Pimpama State Secondary College have partnered with Seven Positive to establish Fix-ed - a school operated social enterprise, due for launch in 2017. Fix-ed will build on the success of the Good Design Australia award-winning Jump Start program, with a sharper focus on repair-culture as a social, cultural and environmental response to community hardship now and in the future.
At it’s core, Fix-ed will divert waste and waste objects designated for landfill (such as mobility scooters) and in the process teach high-school age students how to repair and reuse discarded objects (via an intensive Human Centred Design & Entrepreneurship program). The repaired objects will be leased to service providers, who give them to those most disadvantaged in the community. The initiative will aim to improve the wellbeing of the community and make a positive difference in the lives of people who need it most.
Fix-ed is an innovative, scalable, school based response to developing social enterprise, design and repair skills. The project provides value to the community in 3 key ways:
- create opportunities for our young people by providing experience and training in valuable social enterprise, design and repair skills, as recommended by research,
- improve wellbeing of our communities dealing with hardship by providing access to much needed products and services,
- divert waste from landfill and create strong value from broken and discarded objects.
Fix-ed will develop a train-the-trainer model to scale out to schools and communities who would like to participate in the program – building capacity and maximising the impact locally and nationally.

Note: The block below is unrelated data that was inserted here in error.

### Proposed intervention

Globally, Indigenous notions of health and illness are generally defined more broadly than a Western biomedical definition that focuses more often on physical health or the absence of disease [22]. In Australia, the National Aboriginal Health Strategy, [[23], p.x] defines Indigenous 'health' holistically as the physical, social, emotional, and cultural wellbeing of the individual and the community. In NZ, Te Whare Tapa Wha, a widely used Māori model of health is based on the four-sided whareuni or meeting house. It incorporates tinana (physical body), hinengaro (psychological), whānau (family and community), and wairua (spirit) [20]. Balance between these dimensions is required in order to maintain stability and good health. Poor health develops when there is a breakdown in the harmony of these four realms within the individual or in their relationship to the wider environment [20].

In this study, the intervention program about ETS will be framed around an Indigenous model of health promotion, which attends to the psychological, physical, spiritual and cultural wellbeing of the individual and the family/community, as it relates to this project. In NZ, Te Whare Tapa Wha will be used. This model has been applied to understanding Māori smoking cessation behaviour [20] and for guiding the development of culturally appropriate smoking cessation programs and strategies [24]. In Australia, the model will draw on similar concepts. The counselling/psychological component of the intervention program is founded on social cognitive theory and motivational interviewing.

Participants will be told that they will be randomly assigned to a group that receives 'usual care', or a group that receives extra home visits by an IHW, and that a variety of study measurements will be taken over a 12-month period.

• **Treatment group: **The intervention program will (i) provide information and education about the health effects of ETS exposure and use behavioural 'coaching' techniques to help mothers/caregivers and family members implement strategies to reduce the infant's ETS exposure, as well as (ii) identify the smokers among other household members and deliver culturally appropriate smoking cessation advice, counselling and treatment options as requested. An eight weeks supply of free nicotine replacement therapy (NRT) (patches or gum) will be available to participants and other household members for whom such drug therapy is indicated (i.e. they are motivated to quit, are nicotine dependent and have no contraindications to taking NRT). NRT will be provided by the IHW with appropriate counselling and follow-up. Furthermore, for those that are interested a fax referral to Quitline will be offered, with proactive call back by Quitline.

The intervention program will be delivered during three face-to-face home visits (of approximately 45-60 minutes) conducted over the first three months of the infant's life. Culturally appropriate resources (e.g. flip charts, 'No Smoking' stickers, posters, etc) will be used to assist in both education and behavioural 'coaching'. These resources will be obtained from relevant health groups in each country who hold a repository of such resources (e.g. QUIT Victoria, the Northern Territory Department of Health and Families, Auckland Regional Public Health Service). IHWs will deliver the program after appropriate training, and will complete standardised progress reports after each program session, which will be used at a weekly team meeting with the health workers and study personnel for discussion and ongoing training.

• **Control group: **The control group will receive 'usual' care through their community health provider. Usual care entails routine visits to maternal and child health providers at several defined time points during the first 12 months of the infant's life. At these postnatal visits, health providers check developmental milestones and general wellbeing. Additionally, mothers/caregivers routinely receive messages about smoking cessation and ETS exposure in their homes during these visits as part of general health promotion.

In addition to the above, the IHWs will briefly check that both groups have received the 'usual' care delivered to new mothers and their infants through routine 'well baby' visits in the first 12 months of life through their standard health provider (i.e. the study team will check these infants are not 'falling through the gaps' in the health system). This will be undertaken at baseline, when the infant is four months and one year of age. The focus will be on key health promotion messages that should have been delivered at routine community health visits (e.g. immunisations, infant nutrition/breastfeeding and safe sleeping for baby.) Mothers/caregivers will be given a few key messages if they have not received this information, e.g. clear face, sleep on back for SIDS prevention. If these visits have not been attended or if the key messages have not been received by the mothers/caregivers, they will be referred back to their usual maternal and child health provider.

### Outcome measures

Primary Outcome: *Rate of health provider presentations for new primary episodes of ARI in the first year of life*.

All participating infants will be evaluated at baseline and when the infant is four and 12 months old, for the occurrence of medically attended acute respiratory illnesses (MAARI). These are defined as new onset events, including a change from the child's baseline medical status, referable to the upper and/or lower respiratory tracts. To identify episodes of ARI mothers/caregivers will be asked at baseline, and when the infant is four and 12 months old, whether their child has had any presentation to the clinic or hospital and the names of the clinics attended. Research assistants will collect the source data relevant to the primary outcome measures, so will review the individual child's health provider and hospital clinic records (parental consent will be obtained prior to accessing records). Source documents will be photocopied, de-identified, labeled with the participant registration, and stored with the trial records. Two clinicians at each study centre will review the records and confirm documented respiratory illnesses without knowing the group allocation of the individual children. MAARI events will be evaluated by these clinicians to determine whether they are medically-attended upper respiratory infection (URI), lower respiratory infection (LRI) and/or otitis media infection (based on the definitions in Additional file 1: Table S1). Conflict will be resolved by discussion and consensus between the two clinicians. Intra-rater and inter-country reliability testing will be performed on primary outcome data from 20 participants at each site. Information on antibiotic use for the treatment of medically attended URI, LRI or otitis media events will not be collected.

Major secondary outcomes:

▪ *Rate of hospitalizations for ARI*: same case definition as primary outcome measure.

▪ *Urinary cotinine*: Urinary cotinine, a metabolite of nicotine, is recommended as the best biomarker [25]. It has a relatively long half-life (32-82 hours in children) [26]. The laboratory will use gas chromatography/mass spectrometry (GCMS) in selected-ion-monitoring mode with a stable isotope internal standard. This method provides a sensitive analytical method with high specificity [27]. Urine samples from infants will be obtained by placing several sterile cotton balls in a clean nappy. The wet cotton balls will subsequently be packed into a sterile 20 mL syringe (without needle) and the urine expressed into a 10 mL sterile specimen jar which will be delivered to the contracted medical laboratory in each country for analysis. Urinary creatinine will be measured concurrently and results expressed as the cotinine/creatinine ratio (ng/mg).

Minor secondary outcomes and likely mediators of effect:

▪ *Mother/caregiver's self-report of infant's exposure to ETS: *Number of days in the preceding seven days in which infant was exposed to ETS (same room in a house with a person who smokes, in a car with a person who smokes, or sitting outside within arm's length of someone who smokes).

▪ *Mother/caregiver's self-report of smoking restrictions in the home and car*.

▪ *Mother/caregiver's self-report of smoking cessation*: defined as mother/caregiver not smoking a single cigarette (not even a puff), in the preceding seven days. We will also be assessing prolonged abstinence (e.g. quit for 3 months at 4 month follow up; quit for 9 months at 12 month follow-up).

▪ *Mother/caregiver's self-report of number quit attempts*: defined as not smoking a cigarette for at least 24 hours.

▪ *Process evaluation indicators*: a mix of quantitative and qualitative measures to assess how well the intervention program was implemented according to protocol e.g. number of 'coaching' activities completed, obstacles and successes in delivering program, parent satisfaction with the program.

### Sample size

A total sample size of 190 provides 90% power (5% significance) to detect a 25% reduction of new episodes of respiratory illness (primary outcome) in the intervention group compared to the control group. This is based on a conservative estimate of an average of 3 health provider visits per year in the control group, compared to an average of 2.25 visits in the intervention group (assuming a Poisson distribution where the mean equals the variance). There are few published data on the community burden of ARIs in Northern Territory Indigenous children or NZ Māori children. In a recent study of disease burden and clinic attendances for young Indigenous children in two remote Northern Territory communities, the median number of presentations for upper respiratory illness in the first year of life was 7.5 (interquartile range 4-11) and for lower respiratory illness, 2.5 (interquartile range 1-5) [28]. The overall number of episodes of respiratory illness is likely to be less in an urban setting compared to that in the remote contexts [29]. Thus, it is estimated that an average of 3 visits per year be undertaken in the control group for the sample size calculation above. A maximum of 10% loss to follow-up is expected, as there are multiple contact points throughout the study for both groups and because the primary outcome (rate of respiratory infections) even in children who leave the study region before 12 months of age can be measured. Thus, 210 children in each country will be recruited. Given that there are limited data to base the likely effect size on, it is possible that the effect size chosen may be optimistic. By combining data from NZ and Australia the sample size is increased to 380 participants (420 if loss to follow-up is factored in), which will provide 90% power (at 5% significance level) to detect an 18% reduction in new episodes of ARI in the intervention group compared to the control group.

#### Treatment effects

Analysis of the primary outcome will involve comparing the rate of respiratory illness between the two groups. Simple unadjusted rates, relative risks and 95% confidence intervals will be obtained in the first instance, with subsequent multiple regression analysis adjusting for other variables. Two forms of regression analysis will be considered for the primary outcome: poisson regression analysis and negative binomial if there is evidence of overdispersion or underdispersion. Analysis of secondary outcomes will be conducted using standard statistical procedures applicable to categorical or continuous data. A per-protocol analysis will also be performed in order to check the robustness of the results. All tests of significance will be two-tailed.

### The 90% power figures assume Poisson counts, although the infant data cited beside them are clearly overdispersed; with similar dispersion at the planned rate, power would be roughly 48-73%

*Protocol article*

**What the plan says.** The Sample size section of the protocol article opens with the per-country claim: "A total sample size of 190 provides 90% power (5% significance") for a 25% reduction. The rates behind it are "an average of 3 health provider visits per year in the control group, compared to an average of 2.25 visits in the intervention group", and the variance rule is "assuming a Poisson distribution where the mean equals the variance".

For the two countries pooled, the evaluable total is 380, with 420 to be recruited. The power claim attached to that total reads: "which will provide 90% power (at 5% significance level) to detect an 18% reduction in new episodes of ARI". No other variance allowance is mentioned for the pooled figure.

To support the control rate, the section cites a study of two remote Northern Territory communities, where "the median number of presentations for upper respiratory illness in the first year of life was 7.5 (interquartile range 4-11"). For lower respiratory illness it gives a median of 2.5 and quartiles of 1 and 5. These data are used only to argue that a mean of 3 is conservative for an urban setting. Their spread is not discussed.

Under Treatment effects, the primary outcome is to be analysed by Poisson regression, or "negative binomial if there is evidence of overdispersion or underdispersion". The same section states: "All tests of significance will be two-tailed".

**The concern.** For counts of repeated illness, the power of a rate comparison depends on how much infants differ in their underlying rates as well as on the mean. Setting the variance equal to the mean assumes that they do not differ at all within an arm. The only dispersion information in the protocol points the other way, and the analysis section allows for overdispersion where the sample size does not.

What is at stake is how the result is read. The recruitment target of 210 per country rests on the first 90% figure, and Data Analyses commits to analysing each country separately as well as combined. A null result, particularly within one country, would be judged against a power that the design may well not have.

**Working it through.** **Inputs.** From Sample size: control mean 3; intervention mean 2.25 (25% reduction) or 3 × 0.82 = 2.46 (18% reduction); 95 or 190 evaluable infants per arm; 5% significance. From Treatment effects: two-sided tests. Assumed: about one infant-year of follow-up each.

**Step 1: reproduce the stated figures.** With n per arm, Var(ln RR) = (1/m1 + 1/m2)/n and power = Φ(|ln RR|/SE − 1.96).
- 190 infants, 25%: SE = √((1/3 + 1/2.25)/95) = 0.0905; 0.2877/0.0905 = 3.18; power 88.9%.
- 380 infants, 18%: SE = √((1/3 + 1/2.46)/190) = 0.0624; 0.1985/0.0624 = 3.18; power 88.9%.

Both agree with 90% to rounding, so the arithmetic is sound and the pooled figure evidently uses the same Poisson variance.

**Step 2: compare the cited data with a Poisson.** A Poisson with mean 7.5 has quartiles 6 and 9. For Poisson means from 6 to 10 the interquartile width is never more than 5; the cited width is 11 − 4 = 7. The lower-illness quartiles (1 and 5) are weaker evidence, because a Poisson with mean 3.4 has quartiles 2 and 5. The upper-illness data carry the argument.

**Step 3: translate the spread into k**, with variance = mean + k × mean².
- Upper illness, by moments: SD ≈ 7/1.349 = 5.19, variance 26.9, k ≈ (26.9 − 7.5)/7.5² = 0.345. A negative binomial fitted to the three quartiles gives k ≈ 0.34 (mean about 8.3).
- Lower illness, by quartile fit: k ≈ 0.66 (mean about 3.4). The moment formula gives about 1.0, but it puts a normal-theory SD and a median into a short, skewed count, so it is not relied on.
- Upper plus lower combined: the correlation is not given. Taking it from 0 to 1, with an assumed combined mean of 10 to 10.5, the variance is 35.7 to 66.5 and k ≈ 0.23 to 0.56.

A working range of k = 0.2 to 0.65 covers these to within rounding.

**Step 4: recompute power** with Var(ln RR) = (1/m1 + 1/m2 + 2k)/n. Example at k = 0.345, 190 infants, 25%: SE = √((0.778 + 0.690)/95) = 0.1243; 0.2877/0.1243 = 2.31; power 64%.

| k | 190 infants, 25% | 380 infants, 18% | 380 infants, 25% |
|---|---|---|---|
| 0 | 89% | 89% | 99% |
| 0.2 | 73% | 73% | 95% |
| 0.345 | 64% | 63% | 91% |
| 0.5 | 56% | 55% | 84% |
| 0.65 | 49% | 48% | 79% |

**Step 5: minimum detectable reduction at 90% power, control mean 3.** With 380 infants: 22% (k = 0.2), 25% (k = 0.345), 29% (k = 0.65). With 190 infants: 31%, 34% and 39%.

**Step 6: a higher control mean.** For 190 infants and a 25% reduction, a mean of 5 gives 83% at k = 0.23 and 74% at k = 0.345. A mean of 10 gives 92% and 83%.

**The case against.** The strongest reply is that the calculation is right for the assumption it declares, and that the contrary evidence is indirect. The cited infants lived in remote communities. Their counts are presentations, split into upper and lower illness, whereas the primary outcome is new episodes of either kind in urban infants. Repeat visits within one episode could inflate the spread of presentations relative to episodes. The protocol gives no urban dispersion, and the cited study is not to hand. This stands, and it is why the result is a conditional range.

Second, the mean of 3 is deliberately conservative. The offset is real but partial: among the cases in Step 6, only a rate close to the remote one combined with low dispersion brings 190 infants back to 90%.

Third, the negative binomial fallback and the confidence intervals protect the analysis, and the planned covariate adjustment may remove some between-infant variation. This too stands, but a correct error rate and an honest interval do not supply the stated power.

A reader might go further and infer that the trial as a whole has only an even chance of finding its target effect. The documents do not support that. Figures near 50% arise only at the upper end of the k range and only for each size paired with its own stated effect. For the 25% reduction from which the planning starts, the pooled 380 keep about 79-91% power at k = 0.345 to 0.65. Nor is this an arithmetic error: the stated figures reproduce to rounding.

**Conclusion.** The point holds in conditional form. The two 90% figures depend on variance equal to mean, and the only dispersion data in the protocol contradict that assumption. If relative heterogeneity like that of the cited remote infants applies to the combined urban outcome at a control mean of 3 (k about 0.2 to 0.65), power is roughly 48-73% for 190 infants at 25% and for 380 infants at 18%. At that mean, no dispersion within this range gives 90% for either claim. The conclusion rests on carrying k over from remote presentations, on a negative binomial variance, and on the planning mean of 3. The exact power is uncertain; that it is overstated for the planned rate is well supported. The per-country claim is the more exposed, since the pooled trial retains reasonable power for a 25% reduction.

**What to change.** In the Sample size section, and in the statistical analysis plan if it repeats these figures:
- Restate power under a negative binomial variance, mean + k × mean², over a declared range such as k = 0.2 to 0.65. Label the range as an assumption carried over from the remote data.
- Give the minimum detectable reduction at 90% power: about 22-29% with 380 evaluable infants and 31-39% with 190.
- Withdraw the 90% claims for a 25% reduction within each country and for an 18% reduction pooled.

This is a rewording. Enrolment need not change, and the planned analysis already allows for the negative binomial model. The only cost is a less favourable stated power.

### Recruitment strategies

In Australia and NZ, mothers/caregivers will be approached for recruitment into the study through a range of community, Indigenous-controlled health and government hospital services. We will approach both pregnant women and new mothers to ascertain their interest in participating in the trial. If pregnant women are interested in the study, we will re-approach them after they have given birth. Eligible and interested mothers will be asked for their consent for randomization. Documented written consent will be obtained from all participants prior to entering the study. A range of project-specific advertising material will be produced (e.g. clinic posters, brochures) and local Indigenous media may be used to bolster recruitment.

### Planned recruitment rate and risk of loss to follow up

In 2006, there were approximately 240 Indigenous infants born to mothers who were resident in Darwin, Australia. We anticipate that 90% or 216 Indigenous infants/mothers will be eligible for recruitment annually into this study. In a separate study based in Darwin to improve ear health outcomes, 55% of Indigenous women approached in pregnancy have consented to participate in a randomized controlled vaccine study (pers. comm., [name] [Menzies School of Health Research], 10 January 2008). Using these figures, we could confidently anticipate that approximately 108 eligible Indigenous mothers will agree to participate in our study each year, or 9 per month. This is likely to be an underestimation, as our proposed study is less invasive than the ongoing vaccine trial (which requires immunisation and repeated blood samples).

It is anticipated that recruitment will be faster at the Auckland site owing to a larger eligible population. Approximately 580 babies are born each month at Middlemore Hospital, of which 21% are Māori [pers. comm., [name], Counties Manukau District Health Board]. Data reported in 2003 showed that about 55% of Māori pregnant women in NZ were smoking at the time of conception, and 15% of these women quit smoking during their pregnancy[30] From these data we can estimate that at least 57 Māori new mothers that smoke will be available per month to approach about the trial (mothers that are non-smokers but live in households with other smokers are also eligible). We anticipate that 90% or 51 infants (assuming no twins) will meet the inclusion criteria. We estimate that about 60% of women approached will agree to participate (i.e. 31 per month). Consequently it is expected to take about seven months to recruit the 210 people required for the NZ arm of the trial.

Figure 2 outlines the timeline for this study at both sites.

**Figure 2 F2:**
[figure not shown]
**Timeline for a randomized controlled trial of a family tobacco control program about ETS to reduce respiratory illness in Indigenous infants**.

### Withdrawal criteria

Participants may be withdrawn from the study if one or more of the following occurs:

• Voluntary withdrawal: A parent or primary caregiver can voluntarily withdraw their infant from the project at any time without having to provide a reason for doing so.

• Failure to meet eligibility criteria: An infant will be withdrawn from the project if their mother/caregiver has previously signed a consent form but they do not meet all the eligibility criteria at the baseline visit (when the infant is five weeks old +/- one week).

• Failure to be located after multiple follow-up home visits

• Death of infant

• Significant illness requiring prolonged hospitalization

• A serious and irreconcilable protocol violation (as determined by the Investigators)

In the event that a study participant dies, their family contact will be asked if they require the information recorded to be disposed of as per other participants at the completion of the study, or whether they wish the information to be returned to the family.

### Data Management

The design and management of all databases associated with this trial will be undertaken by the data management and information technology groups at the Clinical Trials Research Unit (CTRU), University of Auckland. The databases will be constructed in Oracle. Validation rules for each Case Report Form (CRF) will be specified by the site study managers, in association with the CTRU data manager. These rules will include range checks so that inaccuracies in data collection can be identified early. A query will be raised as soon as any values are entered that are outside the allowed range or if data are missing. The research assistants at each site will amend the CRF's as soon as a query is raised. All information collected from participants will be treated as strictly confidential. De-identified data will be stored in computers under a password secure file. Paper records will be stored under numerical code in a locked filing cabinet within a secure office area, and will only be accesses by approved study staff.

In the first year, Fix-ed will run 2 programs within Pimpama State Secondary College and aim to deliver at least 5 mobility scooters to those who most need it. During the pilot projects, the enterprise will adapt and respond to student and community challenges and be refined, with an aim to scale up for the beginning of 2018.
There are two main target groups for Fix-ed.
- Our young people – the Foundation of Young Australians Unlimited Potential and New Work Order reports argue that learning enterprise skills is essential in helping young people navigate future challenges. Learning to turn problems into opportunities via a program which teaches entrepreneurship, design and repair, will arm them with strong skills for the future.
- Our local community – whether this be the ageing population (40% of Queenslanders aged 65 to 74 years and 66% of Queenslanders aged 75 years and over reported having disability), homeless or those experiencing hardship, this target demographic will receive the repaired objects, such as mobility scooters or other aids which could significantly improve their life quality, opportunities to recover and enhance their social connectedness.